‘Climate’ lawsuits started against German carmakers
As we already mentioned in our IAA Mobility stories, two major NGOs, Deutsche Umwelthilfe (DUH) and Greenpeace, have started lawsuits against BMW, Daimler, and Volkswagen. They want to force manufacturers to accelerate their transition into a less polluting production model.
The reasoning is that these manufacturers are violating the fundamental human right to climate protection, and the claim is that ICE cars should be banned as early as 2030. However, in April, the German Constitutional Court in Karlsruhe issued a climate ruling in which it criticized the climate legislation as insufficient and forced the German legislator to make improvements.
Who will decide on climate matters?
Environmental Action Germany (DUH) demanded a cease-and-desist declaration from BMW by last Monday and threatened legal action. BMW said in its reply that democratically legitimized parliaments would decide how to achieve the climate targets and that a legal dispute between two private parties could not replace this democratic process.
While inferring with this statement that the legal action is not democratic or that it is exclusively the role of parliaments to protect the rights of citizens and their environments, the German carmaker has not yet directly disputed the democratic legitimacy of the German justice system.
Since environmental organizations are using legal actions to put pressure on both governments (for example, in Belgium, Germany, and the Netherlands) and private companies (for example, Shell), a big discussion has started whether judges have the right and/or the duty to interfere in climate issues.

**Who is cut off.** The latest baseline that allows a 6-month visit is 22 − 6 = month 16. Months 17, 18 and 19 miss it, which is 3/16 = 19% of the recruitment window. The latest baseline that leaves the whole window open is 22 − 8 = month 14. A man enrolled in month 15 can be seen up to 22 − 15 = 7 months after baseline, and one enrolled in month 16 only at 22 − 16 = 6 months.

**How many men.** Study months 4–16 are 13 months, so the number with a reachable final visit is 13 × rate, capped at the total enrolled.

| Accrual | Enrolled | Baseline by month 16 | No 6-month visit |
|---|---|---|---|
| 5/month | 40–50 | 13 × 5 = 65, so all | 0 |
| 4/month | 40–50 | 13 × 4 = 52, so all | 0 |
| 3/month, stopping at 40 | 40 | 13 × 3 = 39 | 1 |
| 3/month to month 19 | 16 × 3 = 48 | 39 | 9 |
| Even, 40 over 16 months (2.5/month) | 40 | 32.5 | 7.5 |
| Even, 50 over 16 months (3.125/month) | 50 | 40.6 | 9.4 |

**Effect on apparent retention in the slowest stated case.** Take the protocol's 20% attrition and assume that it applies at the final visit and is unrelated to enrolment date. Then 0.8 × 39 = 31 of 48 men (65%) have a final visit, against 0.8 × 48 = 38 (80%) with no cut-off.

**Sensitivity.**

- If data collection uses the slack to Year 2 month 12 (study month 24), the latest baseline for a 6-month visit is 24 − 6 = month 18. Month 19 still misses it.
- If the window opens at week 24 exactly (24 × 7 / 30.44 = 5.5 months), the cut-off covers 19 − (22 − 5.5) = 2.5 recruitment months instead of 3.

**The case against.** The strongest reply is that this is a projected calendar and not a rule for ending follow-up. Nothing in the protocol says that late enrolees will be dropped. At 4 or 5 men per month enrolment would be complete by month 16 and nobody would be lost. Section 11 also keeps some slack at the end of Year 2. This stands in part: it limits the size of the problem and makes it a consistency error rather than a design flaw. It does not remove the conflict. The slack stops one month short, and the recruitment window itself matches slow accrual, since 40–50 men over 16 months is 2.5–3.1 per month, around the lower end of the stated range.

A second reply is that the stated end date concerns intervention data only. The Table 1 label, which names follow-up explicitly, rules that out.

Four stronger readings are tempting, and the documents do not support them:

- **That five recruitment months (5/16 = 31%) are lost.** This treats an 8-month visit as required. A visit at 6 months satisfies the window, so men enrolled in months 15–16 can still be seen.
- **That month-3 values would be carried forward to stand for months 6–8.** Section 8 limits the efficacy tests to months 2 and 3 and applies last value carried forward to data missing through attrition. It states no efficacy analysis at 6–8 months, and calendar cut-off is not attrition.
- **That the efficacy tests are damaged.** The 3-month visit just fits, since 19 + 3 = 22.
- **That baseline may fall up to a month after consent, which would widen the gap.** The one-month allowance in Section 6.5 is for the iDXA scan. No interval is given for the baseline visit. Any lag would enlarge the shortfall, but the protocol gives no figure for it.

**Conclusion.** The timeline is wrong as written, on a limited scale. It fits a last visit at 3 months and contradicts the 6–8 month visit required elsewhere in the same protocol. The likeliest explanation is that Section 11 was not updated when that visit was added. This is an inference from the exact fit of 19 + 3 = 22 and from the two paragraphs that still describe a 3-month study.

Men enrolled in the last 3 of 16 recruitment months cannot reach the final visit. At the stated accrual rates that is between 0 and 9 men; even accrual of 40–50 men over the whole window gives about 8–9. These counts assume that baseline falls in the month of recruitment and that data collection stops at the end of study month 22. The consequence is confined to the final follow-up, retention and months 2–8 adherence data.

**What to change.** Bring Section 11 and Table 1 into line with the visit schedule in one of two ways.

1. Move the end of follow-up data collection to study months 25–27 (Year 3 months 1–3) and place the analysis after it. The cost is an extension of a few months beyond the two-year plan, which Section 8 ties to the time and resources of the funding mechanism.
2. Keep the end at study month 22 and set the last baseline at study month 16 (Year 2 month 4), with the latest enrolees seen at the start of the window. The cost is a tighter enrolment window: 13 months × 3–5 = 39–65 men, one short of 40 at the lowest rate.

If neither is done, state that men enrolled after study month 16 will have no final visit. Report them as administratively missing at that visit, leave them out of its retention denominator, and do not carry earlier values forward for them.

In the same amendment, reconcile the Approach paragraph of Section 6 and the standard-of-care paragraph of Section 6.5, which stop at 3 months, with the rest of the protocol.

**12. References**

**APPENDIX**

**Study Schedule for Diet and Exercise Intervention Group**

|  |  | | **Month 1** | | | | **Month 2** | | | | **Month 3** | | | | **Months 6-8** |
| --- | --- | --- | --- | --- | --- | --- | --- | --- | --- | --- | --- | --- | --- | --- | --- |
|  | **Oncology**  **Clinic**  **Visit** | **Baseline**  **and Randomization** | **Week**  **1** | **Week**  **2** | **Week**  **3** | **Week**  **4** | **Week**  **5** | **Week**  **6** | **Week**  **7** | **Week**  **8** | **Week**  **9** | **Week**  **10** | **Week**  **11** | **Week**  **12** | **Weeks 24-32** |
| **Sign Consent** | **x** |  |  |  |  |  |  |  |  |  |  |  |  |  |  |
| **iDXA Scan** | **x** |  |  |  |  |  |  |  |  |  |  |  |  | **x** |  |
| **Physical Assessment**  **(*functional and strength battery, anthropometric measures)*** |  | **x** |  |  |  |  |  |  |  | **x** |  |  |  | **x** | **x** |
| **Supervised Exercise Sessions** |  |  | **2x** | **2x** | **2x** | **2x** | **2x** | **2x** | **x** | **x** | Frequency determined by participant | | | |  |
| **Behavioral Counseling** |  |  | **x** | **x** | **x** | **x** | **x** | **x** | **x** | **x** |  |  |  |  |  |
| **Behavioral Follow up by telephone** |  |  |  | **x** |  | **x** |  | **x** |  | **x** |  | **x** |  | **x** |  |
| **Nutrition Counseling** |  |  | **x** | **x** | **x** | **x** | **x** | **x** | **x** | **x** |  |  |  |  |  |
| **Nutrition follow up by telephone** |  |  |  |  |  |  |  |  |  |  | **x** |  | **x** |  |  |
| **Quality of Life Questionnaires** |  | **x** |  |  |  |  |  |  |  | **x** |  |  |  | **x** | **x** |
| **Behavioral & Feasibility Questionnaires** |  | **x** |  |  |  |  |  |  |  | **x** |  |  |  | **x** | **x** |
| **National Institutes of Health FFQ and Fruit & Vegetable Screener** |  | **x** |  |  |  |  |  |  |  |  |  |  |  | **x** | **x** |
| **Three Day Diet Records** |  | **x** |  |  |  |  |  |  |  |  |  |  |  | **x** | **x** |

Until now, Daimler takes a less confronting stance in this dispute. A spokesperson: “We will take a look at it when the lawsuits are there.” In its reply to Deutsche Umwelthilfe, Daimler stated that it saw no basis for a cease-and-desist declaration “because we have long since issued a clear declaration for the lane change to climate neutrality.”
Too many words, too few actions
The environmental organizations clearly think that this doesn’t go far enough to avoid climate change disasters. So DUH then officially filed claims against BMW and Mercedes-Benz at the regional courts in Munich and Stuttgart.
“It happened just as we thought it would,” said DUH lawyer Remo Klinger to the German economic and trade newspaper Handelsblatt. Klinger is confident that verbal negotiations could start as early as next year: “Companies can very well lose such a legal dispute. We have seen that with Shell.”
Also, VW and Wintershall
Deutsche Umwelthilfe is behind the lawsuits against BMW and Mercedes. Apparently, the German oil and gas company Wintershall DEA is also threatened by similar legal action.
In the case of Volkswagen, Greenpeace is behind the legal action. The responsible lawyer, Roda Verheyen, has given the Wolfsburg-based carmaking giant a longer deadline for eventual response until the end of October. After that, legal claims will be started.